We have not ceased using plastics despite the fact that they take hundreds of years to decompose. Instead, we constantly develop alternatives such as biodegradable plastics or bio plastics. We travel by airplane despite the risk of aircraft accidents. Instead, we establish stricter safeguards to ensure safer flights.

The same holds true of nuclear power generation. Unless we are able to cut power consumption in half, we have to rely on nuclear energy. In the meantime, we should ensure the safety of nuclear energy through continuous monitoring and oblige the utility company to restore public confidence. It is the responsibility of the government and business operators to restore public trust by conducting nuclear operations, from construction to decommissioning to environmental remediation, with transparency.


About Experts

Park Jiyoung
Park Jiyoung

Center for Foreign Policy and National Security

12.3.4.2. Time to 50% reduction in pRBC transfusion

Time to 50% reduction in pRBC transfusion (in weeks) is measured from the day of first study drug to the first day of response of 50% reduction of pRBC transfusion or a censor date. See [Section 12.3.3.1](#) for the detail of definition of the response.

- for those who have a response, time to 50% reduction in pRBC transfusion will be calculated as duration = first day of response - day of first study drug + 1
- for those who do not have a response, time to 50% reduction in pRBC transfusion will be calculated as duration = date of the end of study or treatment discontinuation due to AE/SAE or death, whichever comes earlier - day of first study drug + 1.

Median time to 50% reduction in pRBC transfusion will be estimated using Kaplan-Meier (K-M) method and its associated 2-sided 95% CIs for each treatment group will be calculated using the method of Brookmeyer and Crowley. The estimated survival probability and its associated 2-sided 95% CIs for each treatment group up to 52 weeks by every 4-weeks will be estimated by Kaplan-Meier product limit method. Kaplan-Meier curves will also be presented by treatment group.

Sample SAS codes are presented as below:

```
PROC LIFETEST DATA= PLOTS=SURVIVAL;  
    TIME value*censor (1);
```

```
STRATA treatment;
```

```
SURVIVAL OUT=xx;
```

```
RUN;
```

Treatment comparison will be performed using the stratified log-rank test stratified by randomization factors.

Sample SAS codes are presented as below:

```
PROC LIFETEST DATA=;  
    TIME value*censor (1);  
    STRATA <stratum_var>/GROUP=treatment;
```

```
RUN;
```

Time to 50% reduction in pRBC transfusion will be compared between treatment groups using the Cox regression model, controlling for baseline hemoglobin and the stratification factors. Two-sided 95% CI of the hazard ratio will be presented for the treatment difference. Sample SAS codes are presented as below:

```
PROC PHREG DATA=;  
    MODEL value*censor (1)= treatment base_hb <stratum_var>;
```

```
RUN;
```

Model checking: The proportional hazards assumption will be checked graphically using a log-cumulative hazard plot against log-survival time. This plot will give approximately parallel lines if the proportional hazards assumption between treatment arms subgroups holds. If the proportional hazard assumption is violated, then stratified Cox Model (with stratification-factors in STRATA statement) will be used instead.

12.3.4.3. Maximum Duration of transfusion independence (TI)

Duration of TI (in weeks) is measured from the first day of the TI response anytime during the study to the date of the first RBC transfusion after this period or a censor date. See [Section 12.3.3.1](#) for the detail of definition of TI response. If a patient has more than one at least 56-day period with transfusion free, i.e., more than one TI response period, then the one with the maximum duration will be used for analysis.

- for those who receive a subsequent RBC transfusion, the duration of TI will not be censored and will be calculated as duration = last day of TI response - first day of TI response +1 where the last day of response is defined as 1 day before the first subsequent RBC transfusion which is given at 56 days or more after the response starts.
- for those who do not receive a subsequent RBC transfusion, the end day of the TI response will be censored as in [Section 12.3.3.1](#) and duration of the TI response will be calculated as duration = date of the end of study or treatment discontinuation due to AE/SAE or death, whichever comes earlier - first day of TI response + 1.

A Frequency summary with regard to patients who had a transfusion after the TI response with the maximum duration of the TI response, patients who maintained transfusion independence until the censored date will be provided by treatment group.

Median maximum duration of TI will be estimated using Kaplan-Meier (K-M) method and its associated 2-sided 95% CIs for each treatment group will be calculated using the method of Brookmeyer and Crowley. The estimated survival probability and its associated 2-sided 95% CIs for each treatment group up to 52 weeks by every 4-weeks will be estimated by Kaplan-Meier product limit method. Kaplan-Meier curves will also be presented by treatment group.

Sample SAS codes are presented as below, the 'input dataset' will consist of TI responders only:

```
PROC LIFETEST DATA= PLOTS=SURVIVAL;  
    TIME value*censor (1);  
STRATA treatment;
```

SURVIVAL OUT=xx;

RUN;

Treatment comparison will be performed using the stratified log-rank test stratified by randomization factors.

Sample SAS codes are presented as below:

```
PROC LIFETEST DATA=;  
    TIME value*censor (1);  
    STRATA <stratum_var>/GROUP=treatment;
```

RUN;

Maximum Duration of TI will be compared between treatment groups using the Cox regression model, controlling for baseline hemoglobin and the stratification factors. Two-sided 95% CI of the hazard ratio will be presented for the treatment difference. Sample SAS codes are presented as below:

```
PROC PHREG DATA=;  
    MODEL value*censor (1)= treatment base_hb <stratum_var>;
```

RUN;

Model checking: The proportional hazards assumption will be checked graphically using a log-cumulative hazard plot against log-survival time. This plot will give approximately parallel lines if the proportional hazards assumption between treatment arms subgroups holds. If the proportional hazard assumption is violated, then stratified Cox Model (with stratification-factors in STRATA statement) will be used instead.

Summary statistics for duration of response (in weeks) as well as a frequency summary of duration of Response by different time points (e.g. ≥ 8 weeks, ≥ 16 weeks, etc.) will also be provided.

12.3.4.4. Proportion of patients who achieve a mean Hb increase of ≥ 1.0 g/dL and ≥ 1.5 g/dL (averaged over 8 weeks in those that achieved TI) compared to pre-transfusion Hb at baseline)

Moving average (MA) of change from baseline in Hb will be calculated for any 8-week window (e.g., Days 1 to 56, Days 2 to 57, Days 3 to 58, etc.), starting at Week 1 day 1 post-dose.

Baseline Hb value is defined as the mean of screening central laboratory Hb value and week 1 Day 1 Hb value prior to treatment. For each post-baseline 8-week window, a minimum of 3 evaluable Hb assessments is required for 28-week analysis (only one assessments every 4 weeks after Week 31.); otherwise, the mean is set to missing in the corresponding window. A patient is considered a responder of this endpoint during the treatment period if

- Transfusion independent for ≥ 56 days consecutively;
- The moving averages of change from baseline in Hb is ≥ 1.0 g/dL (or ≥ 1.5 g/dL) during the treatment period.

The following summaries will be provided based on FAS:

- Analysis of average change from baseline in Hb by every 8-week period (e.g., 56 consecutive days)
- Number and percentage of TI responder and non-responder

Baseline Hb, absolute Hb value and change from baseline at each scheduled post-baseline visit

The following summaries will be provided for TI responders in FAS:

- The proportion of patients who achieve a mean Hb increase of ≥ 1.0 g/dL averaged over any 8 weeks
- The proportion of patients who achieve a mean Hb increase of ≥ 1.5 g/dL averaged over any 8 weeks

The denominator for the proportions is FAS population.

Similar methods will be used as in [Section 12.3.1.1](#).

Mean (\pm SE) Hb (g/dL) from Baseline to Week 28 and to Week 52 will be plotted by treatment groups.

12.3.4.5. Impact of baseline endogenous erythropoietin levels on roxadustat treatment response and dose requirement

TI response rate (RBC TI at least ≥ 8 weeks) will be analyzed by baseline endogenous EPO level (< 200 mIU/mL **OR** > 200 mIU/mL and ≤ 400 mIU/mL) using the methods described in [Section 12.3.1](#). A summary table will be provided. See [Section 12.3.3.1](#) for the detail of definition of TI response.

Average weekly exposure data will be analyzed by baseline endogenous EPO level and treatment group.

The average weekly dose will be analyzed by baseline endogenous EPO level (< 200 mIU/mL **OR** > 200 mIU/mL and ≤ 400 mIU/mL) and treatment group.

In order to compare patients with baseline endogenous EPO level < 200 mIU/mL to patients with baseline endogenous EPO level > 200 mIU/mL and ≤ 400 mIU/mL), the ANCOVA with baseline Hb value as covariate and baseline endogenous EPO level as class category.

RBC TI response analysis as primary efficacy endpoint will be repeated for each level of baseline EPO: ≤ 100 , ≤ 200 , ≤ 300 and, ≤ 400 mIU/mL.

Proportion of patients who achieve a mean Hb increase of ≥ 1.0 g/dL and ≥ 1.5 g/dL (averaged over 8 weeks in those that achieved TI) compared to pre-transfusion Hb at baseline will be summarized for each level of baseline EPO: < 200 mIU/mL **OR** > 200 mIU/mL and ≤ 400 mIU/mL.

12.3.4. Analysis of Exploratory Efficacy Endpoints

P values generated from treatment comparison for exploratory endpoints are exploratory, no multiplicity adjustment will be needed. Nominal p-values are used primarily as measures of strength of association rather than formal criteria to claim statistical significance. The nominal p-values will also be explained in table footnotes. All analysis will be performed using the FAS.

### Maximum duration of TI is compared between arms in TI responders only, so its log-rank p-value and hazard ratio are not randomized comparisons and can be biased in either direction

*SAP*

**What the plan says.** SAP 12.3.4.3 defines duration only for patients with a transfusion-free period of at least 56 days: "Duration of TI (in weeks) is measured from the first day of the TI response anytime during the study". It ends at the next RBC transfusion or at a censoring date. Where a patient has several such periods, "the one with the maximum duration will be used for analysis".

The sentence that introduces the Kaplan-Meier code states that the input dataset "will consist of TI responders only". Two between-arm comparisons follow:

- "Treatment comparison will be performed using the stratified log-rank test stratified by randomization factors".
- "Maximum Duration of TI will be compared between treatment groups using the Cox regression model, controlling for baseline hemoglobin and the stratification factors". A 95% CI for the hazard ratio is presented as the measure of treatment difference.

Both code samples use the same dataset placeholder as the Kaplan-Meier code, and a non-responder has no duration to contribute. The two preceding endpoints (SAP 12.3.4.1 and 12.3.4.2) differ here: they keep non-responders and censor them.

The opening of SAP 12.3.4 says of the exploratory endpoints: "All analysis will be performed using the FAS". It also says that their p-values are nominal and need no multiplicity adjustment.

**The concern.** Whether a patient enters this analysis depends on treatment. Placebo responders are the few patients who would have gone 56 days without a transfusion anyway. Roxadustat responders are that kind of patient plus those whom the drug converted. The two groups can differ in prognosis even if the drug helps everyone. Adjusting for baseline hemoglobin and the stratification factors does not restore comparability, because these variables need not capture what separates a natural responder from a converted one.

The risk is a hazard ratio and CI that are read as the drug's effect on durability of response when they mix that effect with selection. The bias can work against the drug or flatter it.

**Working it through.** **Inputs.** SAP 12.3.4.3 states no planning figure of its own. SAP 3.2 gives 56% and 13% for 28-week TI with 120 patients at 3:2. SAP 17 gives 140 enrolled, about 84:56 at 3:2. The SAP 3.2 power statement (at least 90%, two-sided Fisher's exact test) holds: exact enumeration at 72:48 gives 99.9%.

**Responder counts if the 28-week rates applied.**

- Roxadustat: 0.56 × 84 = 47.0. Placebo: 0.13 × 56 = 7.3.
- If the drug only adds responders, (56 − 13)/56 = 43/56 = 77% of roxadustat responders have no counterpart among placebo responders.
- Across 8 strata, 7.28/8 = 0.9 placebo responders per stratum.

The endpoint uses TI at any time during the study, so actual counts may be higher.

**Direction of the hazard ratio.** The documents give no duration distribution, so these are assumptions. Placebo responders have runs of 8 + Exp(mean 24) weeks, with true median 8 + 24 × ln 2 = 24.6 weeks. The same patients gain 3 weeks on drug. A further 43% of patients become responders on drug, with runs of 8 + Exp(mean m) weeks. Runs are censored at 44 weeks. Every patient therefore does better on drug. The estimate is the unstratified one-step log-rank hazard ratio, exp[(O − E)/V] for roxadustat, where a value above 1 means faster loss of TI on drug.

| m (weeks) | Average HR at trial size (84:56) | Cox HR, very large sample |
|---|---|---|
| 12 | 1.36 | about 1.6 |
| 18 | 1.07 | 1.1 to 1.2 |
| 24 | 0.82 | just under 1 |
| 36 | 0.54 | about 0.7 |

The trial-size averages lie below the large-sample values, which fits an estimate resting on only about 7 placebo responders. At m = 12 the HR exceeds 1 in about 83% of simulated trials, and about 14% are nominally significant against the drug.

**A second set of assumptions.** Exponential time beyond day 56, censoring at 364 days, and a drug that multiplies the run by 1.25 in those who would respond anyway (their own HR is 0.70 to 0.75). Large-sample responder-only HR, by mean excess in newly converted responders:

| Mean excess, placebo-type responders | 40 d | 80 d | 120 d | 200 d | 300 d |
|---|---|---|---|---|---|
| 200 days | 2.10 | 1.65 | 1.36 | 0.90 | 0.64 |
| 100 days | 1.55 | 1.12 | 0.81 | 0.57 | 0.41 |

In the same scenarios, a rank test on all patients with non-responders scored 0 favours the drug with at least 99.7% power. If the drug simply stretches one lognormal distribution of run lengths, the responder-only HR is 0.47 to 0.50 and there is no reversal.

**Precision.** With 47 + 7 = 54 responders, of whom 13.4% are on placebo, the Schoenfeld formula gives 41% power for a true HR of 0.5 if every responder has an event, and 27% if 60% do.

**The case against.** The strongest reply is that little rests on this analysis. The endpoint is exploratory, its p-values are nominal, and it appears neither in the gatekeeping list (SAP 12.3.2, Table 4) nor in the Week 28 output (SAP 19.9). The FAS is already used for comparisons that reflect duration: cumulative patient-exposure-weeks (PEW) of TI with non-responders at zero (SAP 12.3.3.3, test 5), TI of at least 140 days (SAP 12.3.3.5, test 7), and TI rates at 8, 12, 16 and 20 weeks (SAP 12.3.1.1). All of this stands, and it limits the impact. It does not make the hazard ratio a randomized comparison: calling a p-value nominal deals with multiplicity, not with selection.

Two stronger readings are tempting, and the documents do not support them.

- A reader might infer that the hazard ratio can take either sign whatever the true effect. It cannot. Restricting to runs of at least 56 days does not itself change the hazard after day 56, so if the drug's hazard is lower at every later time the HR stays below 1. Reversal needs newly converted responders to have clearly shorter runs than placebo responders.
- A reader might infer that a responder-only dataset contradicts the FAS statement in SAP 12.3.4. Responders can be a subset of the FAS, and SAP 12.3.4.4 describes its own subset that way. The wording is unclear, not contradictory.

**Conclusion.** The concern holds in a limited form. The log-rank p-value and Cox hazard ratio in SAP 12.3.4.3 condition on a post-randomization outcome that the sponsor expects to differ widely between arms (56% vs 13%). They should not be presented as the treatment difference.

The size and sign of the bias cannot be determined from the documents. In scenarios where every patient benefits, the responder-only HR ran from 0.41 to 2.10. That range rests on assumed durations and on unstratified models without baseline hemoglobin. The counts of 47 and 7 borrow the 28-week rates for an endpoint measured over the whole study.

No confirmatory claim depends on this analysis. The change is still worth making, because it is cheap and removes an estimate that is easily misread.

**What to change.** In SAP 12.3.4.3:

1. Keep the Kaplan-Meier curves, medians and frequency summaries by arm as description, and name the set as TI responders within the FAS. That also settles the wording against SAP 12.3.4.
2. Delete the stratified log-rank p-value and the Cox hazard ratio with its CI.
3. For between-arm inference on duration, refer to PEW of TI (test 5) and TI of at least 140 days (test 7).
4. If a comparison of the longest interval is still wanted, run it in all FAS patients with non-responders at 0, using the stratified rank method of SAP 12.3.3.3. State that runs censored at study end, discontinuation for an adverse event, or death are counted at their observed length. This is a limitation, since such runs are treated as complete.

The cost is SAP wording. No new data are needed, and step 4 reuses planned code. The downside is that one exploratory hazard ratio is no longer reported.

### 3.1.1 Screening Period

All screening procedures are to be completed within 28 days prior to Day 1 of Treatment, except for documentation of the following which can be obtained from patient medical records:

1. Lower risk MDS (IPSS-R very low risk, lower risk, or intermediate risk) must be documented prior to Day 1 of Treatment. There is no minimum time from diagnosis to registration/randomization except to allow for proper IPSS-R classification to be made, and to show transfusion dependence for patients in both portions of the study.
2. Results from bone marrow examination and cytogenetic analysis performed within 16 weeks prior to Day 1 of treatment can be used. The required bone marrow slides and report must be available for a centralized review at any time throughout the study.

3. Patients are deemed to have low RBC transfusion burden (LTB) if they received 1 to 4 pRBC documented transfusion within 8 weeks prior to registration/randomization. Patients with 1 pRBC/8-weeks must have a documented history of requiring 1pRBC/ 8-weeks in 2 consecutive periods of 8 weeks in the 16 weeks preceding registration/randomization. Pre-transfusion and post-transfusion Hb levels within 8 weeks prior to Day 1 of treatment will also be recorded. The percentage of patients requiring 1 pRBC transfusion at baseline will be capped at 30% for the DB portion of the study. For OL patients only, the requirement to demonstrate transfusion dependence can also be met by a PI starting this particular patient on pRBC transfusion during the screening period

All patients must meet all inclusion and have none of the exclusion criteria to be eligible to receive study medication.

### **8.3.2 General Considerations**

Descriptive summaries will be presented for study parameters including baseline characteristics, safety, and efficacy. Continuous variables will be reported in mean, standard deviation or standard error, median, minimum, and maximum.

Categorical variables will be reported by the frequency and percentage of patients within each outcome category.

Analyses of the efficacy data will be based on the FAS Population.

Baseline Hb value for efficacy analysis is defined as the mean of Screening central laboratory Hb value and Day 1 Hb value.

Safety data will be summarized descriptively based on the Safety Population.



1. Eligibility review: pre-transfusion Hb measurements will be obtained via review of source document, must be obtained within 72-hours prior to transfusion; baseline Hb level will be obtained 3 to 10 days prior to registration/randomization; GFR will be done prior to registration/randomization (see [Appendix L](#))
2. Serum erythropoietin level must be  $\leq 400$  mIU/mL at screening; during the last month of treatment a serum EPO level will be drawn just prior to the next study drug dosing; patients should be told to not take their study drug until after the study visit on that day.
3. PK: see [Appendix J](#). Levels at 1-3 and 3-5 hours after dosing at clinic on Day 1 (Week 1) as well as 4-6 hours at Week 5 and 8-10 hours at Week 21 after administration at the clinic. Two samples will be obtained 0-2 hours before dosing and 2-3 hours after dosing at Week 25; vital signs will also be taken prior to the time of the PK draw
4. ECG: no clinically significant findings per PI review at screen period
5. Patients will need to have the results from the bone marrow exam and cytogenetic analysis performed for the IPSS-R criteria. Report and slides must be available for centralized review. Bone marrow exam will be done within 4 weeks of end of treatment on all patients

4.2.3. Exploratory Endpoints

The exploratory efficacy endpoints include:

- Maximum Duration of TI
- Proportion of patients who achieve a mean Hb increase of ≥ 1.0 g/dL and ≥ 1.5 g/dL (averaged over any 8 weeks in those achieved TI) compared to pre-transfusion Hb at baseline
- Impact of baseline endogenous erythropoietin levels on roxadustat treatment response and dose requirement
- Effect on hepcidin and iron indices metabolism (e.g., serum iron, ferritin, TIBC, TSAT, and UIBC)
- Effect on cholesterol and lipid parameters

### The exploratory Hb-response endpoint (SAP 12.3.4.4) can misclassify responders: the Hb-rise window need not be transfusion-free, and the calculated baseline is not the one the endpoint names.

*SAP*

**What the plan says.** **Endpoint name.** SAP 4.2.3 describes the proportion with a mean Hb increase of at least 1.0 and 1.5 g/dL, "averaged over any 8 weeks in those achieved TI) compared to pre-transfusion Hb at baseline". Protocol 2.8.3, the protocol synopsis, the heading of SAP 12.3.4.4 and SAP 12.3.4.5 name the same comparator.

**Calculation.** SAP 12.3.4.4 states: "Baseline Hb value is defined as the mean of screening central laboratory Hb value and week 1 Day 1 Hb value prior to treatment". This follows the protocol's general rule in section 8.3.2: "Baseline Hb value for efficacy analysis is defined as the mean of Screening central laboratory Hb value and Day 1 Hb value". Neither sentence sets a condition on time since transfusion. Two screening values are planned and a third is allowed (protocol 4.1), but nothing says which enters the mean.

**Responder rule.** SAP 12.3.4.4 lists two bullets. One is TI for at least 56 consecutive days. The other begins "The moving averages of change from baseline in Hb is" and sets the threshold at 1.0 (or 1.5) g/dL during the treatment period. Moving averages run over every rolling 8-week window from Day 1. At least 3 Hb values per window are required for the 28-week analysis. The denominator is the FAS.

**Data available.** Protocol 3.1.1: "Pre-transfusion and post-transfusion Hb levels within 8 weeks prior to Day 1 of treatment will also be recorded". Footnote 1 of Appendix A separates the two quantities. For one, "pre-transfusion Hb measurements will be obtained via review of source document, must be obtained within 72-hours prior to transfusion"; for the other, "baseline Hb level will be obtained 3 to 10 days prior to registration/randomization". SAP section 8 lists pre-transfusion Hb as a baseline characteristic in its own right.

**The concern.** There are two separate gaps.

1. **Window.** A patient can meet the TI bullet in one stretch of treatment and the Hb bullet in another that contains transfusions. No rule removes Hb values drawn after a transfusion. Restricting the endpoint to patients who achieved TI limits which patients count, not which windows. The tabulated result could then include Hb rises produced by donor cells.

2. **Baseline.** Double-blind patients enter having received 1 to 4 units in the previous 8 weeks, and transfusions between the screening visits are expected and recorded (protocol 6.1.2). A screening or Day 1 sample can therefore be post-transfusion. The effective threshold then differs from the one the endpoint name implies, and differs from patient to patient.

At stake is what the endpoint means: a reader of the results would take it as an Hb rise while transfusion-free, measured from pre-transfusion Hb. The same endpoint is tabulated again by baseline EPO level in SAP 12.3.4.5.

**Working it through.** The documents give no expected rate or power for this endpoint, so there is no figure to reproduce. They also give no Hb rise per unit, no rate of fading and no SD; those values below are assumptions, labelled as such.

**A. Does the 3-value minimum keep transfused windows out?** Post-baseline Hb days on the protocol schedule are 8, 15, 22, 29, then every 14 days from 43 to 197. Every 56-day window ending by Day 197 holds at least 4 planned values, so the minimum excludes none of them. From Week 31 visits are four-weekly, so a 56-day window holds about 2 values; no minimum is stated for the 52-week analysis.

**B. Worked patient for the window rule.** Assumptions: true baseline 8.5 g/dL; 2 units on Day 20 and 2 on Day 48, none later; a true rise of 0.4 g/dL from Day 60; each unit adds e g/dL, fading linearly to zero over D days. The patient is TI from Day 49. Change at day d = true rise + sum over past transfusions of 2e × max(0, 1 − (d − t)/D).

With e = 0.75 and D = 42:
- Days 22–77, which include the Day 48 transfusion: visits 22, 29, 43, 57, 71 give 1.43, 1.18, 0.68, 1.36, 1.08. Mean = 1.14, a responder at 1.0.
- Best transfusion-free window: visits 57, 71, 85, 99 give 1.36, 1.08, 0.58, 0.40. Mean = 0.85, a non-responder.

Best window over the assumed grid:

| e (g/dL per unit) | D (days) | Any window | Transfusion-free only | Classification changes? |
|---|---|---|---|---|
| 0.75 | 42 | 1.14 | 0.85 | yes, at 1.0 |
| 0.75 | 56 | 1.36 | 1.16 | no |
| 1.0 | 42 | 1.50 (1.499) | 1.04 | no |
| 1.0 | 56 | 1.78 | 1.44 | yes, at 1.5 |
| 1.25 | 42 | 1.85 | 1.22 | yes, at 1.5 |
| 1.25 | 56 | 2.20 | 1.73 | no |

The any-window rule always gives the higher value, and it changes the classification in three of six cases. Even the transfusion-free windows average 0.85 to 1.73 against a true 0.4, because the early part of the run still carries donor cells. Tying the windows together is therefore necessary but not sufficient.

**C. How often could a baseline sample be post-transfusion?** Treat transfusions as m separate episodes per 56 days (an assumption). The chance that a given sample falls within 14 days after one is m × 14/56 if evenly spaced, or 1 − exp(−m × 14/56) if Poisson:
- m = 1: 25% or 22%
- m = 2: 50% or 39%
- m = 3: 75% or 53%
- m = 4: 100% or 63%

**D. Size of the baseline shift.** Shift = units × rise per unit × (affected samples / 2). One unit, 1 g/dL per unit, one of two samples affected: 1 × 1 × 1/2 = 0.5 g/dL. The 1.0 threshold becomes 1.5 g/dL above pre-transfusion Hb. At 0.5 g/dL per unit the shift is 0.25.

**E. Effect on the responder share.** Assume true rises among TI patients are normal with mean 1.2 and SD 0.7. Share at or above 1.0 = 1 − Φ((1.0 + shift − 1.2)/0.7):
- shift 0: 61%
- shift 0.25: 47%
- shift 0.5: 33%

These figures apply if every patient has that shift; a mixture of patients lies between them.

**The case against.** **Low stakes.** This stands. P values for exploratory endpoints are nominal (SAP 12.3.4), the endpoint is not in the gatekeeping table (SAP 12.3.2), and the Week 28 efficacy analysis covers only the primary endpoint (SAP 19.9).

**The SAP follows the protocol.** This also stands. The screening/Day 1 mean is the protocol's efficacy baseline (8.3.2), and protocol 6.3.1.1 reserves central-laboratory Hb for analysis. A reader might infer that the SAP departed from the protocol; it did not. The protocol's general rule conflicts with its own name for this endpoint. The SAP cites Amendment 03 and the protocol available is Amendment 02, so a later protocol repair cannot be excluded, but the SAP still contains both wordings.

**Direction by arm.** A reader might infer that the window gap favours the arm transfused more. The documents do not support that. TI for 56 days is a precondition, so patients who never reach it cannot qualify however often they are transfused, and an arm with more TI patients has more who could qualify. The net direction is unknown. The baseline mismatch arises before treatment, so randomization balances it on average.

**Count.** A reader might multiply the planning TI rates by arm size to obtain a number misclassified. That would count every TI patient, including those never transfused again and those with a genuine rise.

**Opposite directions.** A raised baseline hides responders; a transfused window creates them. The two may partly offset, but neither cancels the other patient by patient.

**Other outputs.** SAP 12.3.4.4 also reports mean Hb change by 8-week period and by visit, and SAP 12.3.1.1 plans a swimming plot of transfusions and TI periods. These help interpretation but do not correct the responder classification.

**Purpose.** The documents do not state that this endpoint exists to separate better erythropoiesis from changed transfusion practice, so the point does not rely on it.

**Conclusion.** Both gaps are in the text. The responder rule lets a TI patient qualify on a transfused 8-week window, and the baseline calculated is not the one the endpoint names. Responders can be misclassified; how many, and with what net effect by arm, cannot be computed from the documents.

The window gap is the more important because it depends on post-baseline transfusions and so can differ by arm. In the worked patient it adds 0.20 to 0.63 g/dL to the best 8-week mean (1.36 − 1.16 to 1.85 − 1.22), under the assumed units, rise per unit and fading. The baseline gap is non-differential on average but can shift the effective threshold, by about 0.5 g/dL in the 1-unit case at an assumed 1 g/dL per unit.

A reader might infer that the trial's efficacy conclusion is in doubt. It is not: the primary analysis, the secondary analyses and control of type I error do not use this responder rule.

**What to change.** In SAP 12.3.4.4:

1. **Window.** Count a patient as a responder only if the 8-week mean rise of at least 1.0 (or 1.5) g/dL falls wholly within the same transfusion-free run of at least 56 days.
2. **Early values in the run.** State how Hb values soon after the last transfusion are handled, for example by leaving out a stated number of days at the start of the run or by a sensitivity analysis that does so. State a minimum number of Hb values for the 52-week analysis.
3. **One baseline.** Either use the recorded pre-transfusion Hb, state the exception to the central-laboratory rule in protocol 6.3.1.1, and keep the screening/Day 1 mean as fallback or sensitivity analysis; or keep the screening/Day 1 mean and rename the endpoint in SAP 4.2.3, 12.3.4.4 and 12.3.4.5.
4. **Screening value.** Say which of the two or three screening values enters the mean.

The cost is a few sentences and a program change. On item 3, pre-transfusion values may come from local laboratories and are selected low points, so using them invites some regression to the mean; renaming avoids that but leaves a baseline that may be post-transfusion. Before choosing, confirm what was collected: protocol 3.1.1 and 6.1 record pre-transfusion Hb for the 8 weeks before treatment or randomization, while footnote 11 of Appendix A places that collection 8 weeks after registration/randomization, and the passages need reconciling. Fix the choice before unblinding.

Dr. PARK Jiyoung is a senior fellow of the Center for Science and Technology Policy at the Asan Institute for Policy Studies. Previously, she was a research fellow and managing director of the R&D Feasibility Analysis Center at the Korea Institute of S&T Evaluation and Planning (KISTEP) and also a visiting research scientist at the Center for Innovation at the University of Maryland. Dr. Park’s research focuses on the study of policy and management issues for nuclear technology, R&D for global green growth policies, economic analysis of R&D programs, and developing support for the formulation of evidence-based policies in the science and technology fields. Her recent publications include, “Assessment System for Feasibility Analysis of National R&D Programs: The case of Korea,” International Journal of Innovation and Technology Management (2011). Dr. Park received her B.S. and M.S. in nuclear engineering and an M.S. in public policy from Seoul National University and her Ph.D. in nuclear engineering and radiological sciences from the University of Michigan.